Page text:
The Nursery and Toys and Books
Think MIA socks were a problem before you had a baby? Try keeping tabs on booties the size of business cards. An infant comes with an overwhelming new wardrobe, but these clever strategies can help you keep his adorable duds corralled:
Wrangle footwear. Unlike your leather boots, Baby's kicks fit snugly into tight spaces. Why not line them up on a shelf where they can double as d?cor or pair them in the compartments of an over-the-door organizer? It can serve as a happy home for all those bodysuits and socks too.
Sort accessories. What's sadder than a miniature mitten that's lost its mate? Use a tool that divides your drawers into oodles of sections to make sure socks, headbands, hats, and other itty-bitties stay put.
Decide whether to hang or fold. If it can wrinkle, better to hang it up. "Go vertical with dresses, three-piece outfits, and collared shirts," recommends Brooke. Baby clothes are short -- if you're tight on closet space, you can mount a tension rod, and voil?: You've doubled your hanging area! No closet? An armoire can solve your problem. "Fold and sort bodysuits, pajamas, and other knit items in labeled baskets, on shelves, or in dresser drawers," Brooke says. To outfit your sweet pea in a flash, store folded outfits together, suggests Jaime Thompson, of Stuart, Florida, and mom of Aubrie, 2. "I started a drawer of matching sets, so in the morning, I don't have to dig around for tops that match bottoms."
Group garb by size. Even before baby makes her debut, you'll have heaps of clothing on your hands -- and odds are, sizes will be all over the map. To keep track, "hang and fold anything ranging from infant-size to 0-3 months," Brooke says. Store the rest of her togs in space-saver vacuum sacks or laundry bags, sorted and labeled by size. Stay one step ahead of a pileup by relocating duds as soon as your kid outgrows them, says Anne Chertoff, of New York City, and the mother of Rebecca Belle, 2, and Jack, 1. Label an empty box with your baby's size, and leave it in the closet so you can toss in clothes as they get too tight. If you plan on expanding your family, whisk the box up to the attic when it's filled; you can keep it on standby for the next baby. Sure the shop is closed? Identify a pregnant pal to be the recipient of your tot's too-small clothes as she grows, and pass them off every few months. No buddy to accept your bounty? Give it away on Freecycle.org. You'll feel like Mrs. Claus!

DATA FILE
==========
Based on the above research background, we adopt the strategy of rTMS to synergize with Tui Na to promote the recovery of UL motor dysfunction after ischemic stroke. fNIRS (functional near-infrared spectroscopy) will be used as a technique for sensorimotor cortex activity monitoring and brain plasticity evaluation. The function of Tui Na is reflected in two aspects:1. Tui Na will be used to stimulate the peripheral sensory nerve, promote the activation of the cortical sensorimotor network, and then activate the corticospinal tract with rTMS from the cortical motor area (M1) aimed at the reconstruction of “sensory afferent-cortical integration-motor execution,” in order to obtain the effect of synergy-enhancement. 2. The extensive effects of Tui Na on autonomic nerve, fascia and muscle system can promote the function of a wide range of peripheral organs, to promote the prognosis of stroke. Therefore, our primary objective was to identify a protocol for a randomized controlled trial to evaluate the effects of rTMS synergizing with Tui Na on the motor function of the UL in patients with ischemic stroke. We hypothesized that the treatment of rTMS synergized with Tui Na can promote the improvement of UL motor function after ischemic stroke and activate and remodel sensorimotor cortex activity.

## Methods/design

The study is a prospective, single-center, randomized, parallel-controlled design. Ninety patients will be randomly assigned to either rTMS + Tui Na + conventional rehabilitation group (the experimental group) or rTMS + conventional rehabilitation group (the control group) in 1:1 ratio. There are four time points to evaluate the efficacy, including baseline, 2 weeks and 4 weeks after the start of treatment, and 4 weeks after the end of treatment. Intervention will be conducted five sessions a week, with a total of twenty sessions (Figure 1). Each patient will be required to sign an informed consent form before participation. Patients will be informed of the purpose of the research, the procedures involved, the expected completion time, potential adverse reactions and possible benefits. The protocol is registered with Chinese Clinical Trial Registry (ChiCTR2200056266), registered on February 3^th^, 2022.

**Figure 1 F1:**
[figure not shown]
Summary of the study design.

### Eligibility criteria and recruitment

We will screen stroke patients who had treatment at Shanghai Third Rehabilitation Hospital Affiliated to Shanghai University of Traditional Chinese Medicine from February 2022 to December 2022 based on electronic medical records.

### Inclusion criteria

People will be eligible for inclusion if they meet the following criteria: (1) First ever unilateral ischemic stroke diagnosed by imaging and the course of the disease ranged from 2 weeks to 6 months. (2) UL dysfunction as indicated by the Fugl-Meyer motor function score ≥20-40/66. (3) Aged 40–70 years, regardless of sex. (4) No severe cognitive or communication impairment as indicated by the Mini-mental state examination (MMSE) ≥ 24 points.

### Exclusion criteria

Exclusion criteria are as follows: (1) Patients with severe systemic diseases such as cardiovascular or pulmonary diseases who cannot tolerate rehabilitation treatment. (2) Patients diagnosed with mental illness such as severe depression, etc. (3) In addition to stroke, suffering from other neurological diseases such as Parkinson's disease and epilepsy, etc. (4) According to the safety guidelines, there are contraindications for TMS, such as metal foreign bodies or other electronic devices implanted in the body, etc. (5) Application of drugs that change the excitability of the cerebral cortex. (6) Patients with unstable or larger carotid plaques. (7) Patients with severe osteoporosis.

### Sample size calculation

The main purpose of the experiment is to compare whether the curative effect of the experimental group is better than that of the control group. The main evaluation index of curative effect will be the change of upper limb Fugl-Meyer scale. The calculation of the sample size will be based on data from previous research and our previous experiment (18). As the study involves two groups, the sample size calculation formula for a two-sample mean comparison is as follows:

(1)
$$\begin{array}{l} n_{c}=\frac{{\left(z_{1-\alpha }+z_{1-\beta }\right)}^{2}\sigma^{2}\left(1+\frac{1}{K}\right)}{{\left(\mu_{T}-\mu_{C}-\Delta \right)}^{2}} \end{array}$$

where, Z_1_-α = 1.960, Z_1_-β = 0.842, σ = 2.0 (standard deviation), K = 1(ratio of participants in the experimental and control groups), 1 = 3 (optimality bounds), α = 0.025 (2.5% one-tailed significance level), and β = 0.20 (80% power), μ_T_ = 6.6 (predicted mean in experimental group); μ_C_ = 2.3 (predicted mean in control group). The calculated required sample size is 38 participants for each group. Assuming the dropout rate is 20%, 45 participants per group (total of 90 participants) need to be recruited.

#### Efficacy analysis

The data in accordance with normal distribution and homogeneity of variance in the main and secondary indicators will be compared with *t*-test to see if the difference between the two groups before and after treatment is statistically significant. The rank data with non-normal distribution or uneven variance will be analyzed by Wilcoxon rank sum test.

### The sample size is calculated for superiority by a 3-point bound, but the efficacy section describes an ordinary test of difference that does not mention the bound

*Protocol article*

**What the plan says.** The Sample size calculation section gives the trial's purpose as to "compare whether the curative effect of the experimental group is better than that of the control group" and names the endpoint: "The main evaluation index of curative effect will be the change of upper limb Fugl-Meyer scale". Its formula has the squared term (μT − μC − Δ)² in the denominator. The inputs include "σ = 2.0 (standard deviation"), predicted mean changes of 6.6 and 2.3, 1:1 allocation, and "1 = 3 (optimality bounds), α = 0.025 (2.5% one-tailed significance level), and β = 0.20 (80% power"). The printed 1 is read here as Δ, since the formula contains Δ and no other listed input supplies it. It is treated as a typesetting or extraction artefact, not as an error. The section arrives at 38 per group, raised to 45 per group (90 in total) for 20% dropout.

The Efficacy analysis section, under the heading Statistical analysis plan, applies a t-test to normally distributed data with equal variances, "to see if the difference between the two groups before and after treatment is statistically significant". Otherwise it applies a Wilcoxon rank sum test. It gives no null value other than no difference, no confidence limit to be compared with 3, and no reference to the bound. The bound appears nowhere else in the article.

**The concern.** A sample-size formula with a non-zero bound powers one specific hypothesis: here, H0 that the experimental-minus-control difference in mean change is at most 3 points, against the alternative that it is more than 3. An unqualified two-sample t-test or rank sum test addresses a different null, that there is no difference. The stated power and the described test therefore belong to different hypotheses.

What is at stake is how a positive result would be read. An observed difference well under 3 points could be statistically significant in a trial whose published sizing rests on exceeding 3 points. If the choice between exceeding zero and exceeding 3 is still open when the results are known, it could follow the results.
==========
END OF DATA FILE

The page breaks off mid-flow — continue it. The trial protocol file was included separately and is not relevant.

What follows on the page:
TOYS AND BOOKS
Once Baby becomes mobile, he can blanket every inch of your floor with books and toys in a moment. Avoid an eyesore (and a twisted ankle) by keeping playtime bedlam at bay.
Store kids' stuff in adult furniture. Skip toy boxes, which Brooke calls "big black holes where things get lost." If your nursery is tiny (and your playroom is nonexistent), prevent the living room from looking like Plasticville by investing in a stately piece of furniture with lots of drawers. Thompson uses an entertainment center. "This way, I can organize the toys and still have the space look like a functional, adult room." Alternatively, an affordable cube organizer, laid horizontally so it isn't a falling hazard, works. As your stuff grows, you can spring for a second cube and put them side by side. Hide toys in cloth bins, and switch to clear media boxes as your child gets bigger and his toys get smaller. Bins and baskets are better for storing all his great reads too, she says -- bookcases have a way of becoming disheveled.
Rotate toys. Have two containers, Crew says. Put one out and leave the other in storage. "Switch them once a month to keep things fresh." The "new" selections will suddenly seem more interesting to your tot, Crew says. More smiles, less clutter -- cool!
Know when to let go. Don't let books and toys sit ignored. "Be brutally honest with yourself," Chertoff says. "If your kid is no longer playing with a toy or reading a book, ditch it or donate it." You can recycle toys and fund future purchases through StorkBrokers.com (Like a Craigslist for kids' loot, it matches you with nearby buyers and sellers.)
Originally published in the May 2012 issue of American Baby magazine.
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